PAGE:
I still remember my first sushi experience. Although I was initially skeptical of the “raw fish” factor, it was amazing and I’ve never looked back. For poor students such as ourselves, all-you-can-eat buffets are crucial to us as sushi-lovers, who need to fill the void with as much sushi as we can physically sustain to justify its cost. Sometimes, however, a reminder of great sushi is necessary, which brings me to Watami Sushi & Sake Bar in our very own Uptown Waterloo. Watami is an elegant location with a cozy, intimate feel, featuring tons of wooden furniture, a fake fireplace, and quaint splashes of Japanese decor. Arriving around lunchtime for sushi, I opted to take advantage of a mixed bento box (a neatly organized package of sushi, maki, sashimi, and salad) and throw caution to the wind with a tantalizing <em>matcha</em> (green tea) cheesecake. The first arrival was the miso soup. Fairly delicious like most soups I’ve had, it was slightly thin in terms of tofu, packaged <em>wakame </em>(edible seaweed), and scallions. However, as soon as we’d finished, our bento boxes arrived, giving Watami bonus points for quick and efficient service. No one can deny the beauty of a bountiful bento box, and this one was no exception. Opting to try the items that were actually in danger of getting cold, the gyoza dumplings came first and they didn’t disappoint. Crispy on the outside, they also had a slightly sweet, tender meatiness on the inside which, combined with vermicelli noodles, was enough to make me swear it was pork but turned out to be vegetarian, fueling my admiration even more. The salad that usually accompanies a bento box is normally an insignificant addition to the meal, and something I tend to dismiss. Yet at Watami, even vegetables are made extraordinary as their fresh salad buzzed with a drool-worthy fruit dressing that held subtle notes of apple and tangerine. Finally turning to the sushi, I found it to be as decadent as it looked, being exceptionally fresh with no fishy or refrigerated quality at all. With its thick and lusciously pink slices, the salmon sashimi proved the most memorable, practically jumping down my throat. The only complaint I could possibly have about the sushi (and this is if I REALLY tried) was that the rice on the maki rolls could have potentially been a bit fresher. Overall, the bento box ended up exceptionally filling, and even though I was very full, I just couldn’t stop experiencing how good everything was. After such a lovely box, I didn’t expect things to get better. But then, a beautiful matcha cheesecake arrived, with an elegant stroke of raspberry syrup on the side. Smooth and creamy, the subtle flavour of green tea shone through, being lit up like a tree with Christmas lights by the tangy zip of the raspberry syrup. The perfect ending to a lovely meal, I couldn’t deny that despite the higher price tag, my entire experience here had been worth every penny.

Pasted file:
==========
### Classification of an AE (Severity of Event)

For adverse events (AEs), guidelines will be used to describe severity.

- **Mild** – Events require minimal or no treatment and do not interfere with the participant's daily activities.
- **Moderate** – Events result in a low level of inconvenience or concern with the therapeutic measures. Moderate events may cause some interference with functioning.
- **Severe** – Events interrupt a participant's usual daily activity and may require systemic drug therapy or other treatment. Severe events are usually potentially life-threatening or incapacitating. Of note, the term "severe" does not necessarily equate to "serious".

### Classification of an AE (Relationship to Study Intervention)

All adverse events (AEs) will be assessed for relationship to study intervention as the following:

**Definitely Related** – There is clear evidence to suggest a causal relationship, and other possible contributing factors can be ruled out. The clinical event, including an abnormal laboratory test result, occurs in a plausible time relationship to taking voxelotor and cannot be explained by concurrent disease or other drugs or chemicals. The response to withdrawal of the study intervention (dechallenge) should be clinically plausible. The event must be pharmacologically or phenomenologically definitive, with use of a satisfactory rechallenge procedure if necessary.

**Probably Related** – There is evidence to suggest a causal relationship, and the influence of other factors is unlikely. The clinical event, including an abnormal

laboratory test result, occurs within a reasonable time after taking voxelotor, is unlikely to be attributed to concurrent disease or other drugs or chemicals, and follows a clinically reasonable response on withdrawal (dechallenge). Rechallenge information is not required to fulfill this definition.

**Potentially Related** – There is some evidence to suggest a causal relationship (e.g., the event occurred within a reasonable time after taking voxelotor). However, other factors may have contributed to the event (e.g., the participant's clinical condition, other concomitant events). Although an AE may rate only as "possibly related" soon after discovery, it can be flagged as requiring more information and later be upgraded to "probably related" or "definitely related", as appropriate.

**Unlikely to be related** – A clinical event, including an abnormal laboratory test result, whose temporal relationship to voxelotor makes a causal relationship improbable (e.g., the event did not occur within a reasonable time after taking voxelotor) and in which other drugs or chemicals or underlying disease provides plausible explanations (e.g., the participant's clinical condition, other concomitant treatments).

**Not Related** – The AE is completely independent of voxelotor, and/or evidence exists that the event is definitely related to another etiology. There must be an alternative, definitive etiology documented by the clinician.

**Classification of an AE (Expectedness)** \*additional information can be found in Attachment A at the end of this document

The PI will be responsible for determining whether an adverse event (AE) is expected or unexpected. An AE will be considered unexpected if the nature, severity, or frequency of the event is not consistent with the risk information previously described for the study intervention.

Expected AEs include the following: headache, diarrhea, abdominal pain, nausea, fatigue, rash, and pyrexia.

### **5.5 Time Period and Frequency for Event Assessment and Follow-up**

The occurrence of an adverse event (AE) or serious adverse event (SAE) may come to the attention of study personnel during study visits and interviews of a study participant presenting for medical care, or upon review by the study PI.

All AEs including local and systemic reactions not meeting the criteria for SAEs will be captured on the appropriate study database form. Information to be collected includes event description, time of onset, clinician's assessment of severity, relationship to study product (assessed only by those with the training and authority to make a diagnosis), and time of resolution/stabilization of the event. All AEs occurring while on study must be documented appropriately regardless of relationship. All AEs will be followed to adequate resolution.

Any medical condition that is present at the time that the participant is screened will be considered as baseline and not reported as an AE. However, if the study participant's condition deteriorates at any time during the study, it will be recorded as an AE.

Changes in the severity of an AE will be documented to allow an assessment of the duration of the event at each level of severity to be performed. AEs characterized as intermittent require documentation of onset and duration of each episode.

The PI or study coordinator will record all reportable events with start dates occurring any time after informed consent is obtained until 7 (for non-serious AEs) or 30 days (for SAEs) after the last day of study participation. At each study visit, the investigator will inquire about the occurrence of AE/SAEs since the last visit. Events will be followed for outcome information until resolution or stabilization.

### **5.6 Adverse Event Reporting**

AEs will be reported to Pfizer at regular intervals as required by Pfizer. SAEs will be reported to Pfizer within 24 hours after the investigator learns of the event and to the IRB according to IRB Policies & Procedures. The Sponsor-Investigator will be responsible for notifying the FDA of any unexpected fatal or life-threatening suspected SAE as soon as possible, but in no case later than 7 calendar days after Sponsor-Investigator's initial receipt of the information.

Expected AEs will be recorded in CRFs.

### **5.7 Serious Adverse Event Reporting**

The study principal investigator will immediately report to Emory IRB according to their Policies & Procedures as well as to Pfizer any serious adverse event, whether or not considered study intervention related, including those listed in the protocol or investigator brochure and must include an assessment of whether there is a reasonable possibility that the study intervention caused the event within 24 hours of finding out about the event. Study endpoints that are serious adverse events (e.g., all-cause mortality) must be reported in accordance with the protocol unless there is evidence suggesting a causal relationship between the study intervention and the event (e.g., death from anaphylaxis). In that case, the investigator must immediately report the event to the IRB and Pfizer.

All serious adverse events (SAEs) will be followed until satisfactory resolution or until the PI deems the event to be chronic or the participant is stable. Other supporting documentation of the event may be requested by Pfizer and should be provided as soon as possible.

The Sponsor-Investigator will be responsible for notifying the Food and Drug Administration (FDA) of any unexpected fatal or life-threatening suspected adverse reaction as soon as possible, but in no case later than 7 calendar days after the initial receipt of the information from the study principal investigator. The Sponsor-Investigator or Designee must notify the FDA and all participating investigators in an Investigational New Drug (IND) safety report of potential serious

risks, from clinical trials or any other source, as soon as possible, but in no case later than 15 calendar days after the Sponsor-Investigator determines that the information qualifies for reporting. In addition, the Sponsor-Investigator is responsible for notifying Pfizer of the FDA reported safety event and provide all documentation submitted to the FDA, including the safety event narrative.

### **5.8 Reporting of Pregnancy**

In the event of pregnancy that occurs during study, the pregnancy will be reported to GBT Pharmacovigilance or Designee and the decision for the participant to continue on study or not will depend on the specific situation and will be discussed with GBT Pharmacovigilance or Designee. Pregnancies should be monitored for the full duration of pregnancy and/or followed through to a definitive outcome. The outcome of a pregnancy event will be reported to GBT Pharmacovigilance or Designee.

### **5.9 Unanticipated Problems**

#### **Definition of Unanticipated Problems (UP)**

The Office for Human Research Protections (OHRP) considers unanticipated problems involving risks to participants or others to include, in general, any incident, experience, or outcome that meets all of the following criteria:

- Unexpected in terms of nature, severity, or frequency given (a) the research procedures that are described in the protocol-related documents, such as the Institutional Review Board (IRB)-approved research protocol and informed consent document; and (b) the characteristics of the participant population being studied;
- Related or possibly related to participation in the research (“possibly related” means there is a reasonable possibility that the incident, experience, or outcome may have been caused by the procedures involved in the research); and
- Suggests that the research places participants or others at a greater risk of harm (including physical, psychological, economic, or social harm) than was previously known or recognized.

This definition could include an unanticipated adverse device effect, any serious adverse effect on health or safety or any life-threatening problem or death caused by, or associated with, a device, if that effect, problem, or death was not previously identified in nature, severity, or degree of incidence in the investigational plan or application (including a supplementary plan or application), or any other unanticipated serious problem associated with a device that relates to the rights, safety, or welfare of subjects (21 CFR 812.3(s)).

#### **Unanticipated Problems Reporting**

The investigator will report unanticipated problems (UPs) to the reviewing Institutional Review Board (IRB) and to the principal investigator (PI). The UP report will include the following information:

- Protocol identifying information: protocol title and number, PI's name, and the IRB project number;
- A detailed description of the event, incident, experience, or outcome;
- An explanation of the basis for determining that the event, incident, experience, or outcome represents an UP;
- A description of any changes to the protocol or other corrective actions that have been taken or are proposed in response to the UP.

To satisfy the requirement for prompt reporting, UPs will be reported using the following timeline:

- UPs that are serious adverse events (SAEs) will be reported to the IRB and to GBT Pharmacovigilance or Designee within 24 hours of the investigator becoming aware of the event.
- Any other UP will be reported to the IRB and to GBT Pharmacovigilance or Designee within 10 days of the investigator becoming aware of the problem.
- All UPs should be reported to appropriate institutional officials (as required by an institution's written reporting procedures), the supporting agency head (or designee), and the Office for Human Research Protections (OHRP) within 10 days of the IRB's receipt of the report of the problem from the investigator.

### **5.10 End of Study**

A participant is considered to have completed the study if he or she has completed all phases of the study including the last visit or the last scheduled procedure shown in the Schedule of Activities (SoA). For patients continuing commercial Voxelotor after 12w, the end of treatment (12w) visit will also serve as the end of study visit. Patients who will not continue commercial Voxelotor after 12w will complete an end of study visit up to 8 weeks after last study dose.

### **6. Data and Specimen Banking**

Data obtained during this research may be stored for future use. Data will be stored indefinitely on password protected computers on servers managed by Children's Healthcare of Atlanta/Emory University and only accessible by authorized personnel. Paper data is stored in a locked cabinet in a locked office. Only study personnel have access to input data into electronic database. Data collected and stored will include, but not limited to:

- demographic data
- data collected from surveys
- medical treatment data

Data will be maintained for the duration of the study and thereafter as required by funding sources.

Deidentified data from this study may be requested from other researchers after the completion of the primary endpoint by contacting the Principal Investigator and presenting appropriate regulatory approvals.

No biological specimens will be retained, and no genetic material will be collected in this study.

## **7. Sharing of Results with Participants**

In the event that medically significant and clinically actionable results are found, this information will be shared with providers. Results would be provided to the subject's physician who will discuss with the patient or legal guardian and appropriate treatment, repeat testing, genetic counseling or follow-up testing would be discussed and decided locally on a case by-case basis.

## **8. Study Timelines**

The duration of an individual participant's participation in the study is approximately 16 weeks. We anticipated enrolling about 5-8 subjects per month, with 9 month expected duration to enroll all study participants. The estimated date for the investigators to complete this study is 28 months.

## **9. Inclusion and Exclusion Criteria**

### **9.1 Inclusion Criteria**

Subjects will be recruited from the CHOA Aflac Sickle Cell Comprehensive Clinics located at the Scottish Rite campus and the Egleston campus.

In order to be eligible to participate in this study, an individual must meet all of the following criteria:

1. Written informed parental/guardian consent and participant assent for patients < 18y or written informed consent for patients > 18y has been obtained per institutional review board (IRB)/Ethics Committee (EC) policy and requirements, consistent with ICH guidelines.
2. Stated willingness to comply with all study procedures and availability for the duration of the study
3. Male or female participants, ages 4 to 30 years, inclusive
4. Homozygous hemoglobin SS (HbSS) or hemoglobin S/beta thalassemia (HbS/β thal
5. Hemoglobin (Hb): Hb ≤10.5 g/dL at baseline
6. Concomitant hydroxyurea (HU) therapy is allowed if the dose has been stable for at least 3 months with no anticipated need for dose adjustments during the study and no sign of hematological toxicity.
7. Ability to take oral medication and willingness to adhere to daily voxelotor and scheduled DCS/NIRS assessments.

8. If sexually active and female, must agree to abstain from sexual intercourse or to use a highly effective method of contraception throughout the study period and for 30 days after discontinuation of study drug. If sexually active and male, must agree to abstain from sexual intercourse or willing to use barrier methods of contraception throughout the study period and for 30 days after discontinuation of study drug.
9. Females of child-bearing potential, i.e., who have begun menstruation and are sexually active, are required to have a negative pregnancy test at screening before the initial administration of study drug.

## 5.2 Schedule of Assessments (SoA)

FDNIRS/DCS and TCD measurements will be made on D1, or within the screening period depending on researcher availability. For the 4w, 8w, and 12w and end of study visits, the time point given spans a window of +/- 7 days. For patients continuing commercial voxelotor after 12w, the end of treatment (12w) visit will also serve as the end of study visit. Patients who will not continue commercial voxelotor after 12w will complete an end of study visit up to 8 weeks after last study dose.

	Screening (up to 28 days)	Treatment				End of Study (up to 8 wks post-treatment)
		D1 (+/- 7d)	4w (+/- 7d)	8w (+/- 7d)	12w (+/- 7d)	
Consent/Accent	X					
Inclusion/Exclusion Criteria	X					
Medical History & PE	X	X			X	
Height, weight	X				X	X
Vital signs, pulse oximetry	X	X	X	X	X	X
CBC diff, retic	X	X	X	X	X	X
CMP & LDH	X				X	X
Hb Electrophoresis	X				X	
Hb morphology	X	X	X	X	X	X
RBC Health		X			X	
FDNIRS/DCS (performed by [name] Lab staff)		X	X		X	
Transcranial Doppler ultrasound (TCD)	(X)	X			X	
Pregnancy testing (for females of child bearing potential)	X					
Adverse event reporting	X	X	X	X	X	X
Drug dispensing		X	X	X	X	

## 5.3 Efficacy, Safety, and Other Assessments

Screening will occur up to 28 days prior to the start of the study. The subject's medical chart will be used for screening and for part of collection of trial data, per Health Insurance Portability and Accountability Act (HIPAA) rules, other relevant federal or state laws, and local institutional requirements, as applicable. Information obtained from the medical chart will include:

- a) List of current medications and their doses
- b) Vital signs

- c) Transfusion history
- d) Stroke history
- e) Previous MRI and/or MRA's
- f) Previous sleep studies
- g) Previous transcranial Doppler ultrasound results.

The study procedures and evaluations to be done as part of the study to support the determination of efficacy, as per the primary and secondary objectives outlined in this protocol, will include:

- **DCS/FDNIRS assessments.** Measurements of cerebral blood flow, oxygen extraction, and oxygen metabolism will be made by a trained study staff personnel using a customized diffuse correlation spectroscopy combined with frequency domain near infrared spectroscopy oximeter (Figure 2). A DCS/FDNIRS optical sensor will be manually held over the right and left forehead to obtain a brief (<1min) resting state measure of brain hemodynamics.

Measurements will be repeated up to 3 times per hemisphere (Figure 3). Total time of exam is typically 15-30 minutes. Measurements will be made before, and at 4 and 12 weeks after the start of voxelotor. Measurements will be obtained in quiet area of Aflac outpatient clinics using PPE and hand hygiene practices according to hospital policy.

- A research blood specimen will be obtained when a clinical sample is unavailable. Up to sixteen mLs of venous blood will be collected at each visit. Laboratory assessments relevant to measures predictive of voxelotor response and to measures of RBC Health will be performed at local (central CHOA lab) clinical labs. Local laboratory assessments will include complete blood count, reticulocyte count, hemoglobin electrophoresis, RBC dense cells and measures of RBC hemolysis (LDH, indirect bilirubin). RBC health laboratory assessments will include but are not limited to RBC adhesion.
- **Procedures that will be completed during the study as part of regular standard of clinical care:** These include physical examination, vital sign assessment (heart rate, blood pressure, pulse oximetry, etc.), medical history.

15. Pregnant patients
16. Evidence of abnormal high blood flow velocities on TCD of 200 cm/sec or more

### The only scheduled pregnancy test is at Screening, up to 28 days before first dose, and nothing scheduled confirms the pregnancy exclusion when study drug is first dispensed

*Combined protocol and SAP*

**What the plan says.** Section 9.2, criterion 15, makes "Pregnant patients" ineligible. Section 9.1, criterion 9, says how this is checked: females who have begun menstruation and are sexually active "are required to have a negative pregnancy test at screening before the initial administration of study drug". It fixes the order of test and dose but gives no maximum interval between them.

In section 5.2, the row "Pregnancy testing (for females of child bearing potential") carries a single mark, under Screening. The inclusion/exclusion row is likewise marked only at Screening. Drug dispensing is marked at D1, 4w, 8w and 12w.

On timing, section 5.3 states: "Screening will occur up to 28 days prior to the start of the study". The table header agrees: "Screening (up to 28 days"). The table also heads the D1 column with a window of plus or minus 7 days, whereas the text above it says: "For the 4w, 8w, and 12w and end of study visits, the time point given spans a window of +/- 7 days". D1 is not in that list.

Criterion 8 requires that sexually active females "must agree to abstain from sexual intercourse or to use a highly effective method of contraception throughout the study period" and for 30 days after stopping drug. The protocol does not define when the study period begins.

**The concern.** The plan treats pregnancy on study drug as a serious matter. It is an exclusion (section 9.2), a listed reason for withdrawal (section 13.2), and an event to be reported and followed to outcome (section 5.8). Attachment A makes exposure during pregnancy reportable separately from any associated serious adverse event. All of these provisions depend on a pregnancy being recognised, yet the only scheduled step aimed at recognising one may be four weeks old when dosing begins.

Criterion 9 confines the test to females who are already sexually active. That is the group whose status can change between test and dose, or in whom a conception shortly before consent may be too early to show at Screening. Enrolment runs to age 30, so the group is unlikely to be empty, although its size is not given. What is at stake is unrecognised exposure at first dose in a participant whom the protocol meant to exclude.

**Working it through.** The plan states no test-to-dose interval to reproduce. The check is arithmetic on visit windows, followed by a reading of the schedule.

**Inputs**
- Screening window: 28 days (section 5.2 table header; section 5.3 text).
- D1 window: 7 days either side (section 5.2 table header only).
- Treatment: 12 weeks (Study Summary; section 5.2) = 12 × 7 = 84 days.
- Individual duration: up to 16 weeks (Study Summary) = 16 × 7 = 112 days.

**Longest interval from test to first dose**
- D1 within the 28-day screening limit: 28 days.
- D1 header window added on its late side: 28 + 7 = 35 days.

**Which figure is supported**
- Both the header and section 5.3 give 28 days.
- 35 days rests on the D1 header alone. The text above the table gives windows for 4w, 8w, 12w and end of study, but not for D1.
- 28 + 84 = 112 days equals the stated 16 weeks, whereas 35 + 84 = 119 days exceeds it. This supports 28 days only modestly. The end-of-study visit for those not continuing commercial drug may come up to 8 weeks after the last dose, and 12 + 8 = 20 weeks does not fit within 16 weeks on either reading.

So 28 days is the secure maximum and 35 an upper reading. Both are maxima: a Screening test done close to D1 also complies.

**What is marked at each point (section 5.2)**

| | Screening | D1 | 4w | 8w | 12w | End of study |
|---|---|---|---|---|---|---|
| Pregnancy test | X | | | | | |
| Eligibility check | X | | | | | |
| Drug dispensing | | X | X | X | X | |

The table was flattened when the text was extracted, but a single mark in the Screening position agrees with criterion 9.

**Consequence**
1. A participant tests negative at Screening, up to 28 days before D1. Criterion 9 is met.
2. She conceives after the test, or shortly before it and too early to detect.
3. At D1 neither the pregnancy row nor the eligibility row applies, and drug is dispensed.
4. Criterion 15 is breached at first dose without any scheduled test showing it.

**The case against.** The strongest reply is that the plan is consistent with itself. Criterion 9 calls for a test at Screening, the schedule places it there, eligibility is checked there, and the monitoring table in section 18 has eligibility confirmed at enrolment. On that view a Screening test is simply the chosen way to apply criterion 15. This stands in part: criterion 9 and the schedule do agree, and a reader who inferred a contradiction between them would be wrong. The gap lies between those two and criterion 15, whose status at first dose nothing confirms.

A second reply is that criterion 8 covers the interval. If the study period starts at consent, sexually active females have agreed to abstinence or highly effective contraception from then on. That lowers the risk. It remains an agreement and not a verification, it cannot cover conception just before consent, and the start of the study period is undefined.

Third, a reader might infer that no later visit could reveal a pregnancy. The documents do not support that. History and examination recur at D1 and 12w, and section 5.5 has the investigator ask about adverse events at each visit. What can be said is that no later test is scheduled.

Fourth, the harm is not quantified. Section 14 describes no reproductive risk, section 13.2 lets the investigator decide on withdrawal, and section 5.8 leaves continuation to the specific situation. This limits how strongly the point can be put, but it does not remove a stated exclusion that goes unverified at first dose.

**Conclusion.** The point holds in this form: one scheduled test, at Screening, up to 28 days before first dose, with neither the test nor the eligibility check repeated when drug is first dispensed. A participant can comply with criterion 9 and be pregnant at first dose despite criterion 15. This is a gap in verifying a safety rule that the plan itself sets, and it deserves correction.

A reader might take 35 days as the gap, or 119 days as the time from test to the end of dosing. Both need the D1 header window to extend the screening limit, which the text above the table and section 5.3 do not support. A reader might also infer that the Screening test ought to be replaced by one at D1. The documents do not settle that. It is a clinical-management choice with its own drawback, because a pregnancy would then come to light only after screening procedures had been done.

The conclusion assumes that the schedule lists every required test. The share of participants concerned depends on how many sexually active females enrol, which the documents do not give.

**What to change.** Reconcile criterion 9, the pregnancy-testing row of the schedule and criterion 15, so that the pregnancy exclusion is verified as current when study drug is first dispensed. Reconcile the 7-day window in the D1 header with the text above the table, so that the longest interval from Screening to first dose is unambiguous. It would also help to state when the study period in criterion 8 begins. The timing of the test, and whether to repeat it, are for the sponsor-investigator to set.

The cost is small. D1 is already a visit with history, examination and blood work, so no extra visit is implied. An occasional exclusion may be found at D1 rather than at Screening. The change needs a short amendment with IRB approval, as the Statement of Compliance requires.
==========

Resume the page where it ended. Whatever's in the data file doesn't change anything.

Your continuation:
Home Arts & LIfe For the love of sushi